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Sound - how is it judged Best?


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I too have a technical question, like moira's, but it involves a film's Sound.

 

Now it's pretty easy (for me), while watching an early sound era film to determine whether it has good sound quality or not (and I'm not talking about the cracks and pops one hears which may be due to the age of the print either): the actors' dialogue is easily heard, the background sounds are realistic without a hollow studio sound stage 'echo' (e.g. outdoor scenes don't sound like they were dubbed indoors), etc..

 

However, once this particular part of film-making was 'mastered', and excepting Special sound Effects (which got its own category in 1939), how did Academy voters decide which films deserved nominations and/or the Oscar? For that matter, with digital sound today, how is the winner of this award determined?

 

Is it something only professionals can understand, or can someone put in layman's terms how the Best Sound category is judged?

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Man, what a great question!

 

I know I often see a really terrific job of lip-synching or tap-synching in a musical and I appreciate it--but I bet the pros can tell you how realistically and well the surf crashes in, whether that kind of tree frog would actually be heard in New York State, etc.

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That is a good question, and one I've wondered about for years. As a layman, all I can say is that if you are subjected to a film where the sound quality/production is really bad, you know it!

 

For example, one of the things I really don't like about "Fiddler on the Roof" is that almost all of it is dubbed over, and it looks and sounds as if the dialog is being spoken by a group of ventriloquists. In a closet. With the door closed.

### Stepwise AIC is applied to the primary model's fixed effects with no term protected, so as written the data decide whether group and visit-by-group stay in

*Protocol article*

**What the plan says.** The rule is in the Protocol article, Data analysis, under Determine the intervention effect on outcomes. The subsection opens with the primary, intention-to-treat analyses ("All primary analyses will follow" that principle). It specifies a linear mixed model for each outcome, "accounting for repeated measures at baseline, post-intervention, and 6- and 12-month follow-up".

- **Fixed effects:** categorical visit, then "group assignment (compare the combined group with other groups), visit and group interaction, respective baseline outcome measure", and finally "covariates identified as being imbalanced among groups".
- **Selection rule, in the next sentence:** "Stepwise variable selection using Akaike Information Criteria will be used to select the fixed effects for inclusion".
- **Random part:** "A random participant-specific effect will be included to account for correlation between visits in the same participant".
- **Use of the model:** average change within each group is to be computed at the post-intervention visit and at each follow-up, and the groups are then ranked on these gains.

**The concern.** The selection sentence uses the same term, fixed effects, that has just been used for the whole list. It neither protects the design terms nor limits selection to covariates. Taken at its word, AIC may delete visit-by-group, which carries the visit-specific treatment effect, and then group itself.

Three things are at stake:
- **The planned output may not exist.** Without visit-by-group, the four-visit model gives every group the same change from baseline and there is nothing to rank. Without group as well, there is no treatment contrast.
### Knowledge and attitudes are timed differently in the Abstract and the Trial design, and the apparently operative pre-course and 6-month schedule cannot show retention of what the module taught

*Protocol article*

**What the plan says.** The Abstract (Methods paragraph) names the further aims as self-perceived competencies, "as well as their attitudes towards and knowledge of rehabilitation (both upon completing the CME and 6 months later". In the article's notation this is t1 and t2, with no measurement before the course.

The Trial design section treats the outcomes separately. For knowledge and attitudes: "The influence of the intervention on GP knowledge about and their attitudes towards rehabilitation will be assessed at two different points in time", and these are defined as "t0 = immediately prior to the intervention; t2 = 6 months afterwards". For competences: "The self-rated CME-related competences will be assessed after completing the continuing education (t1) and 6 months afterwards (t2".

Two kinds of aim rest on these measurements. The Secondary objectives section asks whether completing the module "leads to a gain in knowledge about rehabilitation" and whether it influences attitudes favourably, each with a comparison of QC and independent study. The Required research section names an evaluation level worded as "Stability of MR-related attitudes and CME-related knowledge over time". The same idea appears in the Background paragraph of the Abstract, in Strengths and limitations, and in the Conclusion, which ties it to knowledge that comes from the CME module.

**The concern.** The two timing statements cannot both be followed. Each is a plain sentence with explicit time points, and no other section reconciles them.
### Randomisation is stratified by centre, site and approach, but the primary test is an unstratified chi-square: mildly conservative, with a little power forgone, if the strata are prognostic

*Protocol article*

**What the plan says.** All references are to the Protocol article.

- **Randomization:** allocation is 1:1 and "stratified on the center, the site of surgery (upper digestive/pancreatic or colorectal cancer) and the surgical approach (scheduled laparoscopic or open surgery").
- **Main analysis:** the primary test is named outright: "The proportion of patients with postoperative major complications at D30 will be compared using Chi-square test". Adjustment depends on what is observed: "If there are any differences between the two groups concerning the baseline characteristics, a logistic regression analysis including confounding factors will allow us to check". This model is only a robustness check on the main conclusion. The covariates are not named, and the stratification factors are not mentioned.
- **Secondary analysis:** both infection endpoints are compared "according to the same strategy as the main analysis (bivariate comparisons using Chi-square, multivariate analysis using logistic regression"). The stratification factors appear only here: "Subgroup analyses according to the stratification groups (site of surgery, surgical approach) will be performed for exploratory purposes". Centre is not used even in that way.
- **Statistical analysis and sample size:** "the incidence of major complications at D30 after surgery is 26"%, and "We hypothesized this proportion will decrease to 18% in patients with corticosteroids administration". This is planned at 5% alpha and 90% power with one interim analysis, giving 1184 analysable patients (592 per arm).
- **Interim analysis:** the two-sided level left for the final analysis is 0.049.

I often laugh at "The X-Files" on TV, where the Foley artists repeatedly make the sound of what seems like hobnail boots for doctors and nurses in hospital scenes. You can't get that kind of noise from soft-soled shoes, Foley Folk!

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However, once this particular part of film-making was 'mastered', and excepting Special sound Effects (which got its own category in 1939), how did Academy voters decide which films deserved nominations and/or the Oscar? For that matter, with digital sound today, how is the winner of this award determined?

 

There were, and are, no objective criteria imposed on the Academy voters. All the Academy requires is that films' technical quality meet the standard of "general excellence"; because nominations are voted on only by those employed in that category's field of expertise, it's presumed by the full Academy membership (who vote for the winner among those films nominated) that the films do meet those criteria. Obviously, the technicians bring their own personal biases to the nominating process; some will disqualify a film in which the eligible films' approaches are different from what the nomination voters would have done themselves; others will embrace innovation and admire those who dared take risks.

 

In the end, it's utterly subjective; no "scientific" standard can ever be applied, as though one were doing a double-blind test to determine the efficacy and safety of a new kind of birth-control pill.

 

 

I often laugh at "The X-Files" on TV, where the Foley artists repeatedly make the sound of what seems like hobnail boots for doctors and nurses in hospital scenes. You can't get that kind of noise from soft-soled shoes, Foley Folk!

 

THe problem with Foley is that there's too much of it, and it's generally mixed in at too high a level.

 

An example: though the Foley chosen for a common action -- such as footsteps -- may be the appropriate sound, and may be dubbed in at the same decibel level one hears in person, in real life we tend to ignore such sounds to the point of not even realizing we're hearing them. So, when we hear them in a film, where our senses are attuned differently than in real-life situations, the sounds inevitably draw attention to themselves, throwing the sensory landscape of the film out of balance.

 

Sound effects are like close-ups: they're meant to be punctuation, when a specific point needs to be made (and points are made, after all, through contrast) -- not simply to fill in silence, which is often the most powerful sound-effect of them all.

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